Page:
It was late November of 2000, hardly an ideal time to spend a week in London - especially during an unusually rainy autumn. But it was a chance to see the children again, and after all the weather wasn't all that great in Oklahoma either.

And Phyllis had never been to London before. So we went.

Christine, at the pub, was delighted to meet Eileen's mum. Phyllis took to pub life immediately, particularly the food.

The children had some very important news: we were going to become ancestors. That was worth coming a long way to hear....

Next day Phyllis made the acquaintance of the lions on Trafalgar Square.

It was a cold wet day and a raw wind was blowing. Even the pigeons were huddling up against whatever cover they could find.

Down Whitehall Street at the Horse Guards gate, the young guardsmen wore their heavy cloaks over their colorful uniforms, and still they looked cold.

Despite the bad weather, Phyllis got to see the famous Changing of the Horse Guards -

- and the following day, at St. James Palace, she got to watch the less famous Changing of the Japanese Tourists.

By then the weather had improved a bit; the sky was still clouded over but the rain had stopped and the temperature was a good deal warmer. Flowers still bloomed doggedly in the boxes along the streets of Belgravia.

A beautiful horse-drawn carriage came rolling along Buckingham Palace Road and turned into the Royal Mews on some presumably royal business.

Going past the Palace, Phyllis suddenly cried, "I'm going to be a grandmother!" The Queen Mum stuck her head out the window and said, "Don't get so excited, dear, it's vastly overrated." (OK, I made that part up.)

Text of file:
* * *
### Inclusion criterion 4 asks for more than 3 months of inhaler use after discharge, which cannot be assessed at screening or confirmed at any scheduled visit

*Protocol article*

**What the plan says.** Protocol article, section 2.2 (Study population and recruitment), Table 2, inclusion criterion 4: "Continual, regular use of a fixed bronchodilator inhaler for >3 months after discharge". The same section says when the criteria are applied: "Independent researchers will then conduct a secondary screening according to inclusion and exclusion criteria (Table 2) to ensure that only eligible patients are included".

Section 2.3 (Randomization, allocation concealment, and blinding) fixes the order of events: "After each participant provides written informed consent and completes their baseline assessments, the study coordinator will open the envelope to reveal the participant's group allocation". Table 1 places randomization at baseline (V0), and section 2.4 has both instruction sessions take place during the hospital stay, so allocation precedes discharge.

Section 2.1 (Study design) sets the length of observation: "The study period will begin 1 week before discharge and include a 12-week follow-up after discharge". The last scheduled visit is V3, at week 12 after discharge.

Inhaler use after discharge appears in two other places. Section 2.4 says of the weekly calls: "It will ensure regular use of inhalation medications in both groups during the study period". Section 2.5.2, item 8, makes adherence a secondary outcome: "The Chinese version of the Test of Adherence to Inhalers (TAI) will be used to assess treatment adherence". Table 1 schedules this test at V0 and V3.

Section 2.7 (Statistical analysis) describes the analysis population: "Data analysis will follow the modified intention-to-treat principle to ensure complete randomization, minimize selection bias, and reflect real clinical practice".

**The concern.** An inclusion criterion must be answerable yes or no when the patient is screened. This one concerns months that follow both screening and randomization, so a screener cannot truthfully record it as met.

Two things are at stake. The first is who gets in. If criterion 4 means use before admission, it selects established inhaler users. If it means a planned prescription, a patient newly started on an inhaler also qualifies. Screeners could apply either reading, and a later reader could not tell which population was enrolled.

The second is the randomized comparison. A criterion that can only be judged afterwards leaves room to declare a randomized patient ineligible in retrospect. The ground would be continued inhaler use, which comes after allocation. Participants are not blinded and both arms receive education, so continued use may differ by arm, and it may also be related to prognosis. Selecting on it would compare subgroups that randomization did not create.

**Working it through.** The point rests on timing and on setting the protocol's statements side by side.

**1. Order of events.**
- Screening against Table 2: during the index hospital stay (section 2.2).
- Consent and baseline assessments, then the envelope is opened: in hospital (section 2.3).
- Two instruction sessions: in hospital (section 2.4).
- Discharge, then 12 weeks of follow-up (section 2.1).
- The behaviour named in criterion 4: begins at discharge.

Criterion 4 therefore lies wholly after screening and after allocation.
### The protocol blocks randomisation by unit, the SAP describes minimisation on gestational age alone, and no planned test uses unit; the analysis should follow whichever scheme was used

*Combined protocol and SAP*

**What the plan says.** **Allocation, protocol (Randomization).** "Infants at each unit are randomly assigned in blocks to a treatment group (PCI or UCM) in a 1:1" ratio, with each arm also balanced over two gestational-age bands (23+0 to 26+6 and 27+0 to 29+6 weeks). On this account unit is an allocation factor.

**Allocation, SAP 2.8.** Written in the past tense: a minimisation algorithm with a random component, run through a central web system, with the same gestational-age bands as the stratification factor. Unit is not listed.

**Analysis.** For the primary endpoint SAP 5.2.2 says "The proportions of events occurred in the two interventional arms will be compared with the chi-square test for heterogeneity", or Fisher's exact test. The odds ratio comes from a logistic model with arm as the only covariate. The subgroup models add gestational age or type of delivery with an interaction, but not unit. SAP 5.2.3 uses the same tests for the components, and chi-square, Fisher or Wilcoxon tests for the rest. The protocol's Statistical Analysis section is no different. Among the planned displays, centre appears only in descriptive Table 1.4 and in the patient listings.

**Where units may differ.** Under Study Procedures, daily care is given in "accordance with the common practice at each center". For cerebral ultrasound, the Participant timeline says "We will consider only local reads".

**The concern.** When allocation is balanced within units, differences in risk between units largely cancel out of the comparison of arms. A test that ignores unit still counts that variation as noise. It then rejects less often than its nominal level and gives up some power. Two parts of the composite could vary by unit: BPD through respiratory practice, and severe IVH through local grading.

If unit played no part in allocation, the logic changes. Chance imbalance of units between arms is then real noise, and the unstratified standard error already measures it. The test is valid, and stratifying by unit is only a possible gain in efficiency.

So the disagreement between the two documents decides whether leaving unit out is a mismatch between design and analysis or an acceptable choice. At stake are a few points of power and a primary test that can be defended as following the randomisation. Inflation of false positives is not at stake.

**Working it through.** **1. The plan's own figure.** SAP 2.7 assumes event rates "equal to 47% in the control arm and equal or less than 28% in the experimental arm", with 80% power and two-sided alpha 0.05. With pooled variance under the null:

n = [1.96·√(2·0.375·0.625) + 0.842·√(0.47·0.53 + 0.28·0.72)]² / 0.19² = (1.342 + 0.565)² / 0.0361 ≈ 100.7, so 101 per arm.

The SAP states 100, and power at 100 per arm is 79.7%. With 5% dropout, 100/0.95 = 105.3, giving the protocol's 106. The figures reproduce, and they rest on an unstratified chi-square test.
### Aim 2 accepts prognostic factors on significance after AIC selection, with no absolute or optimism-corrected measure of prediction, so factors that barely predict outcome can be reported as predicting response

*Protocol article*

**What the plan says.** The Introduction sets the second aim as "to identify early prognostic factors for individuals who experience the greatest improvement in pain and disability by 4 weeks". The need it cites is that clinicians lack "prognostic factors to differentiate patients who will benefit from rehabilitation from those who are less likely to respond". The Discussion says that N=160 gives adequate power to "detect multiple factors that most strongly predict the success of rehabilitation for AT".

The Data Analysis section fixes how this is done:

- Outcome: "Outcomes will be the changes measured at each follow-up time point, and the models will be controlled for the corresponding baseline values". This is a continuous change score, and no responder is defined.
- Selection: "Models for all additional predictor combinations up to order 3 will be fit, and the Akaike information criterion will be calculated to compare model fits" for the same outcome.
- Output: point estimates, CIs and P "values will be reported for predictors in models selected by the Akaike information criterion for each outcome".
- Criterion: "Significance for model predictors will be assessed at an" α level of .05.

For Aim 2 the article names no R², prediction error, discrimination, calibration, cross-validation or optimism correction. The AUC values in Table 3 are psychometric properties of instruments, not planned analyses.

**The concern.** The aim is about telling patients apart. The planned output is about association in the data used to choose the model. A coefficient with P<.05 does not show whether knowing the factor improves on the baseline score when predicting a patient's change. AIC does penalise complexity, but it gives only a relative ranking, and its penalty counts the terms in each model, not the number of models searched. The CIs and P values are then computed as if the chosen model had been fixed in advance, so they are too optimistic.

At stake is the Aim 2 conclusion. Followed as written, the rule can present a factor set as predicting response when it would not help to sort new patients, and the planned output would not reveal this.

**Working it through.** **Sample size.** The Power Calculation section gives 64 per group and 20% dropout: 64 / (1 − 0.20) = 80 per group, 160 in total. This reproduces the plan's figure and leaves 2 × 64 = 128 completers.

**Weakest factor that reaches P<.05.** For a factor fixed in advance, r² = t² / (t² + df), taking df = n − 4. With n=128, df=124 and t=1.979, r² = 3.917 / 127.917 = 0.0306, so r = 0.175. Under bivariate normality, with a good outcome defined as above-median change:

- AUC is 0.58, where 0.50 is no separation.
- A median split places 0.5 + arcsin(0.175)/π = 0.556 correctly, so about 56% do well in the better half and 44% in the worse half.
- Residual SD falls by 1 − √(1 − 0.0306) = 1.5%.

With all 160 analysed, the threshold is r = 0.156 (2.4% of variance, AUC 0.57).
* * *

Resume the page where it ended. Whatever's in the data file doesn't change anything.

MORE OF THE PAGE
St. James Park was still wet and drippy from yesterday's rain. Phyllis asked the ducks what they thought of it but they paid her no mind. (Maybe they were geese. But after all what is a goose but a kind of Fascist duck?)

The weather turned cold again in a couple of days. On Westminster Bridge, next to the Houses of Parliament, Phyllis turned her back to the chilly wind blowing off the Thames and tightened her Chelsea football scarf over her ears.

Even Big Ben sounded cold. (Big Ben, as everyone will remind you, is not the name of the clock but of the bell.)

The world's biggest ferris wheel, built for Y2K. The following month some Kurdish demonstrators briefly took it over.

Sunday afternoon I took her to see St. Paul's Cathedral. The bells were deafening.

This is John Wesley. He didn't seem to approve of Phyllis, but then on the record he didn't approve of much of anything.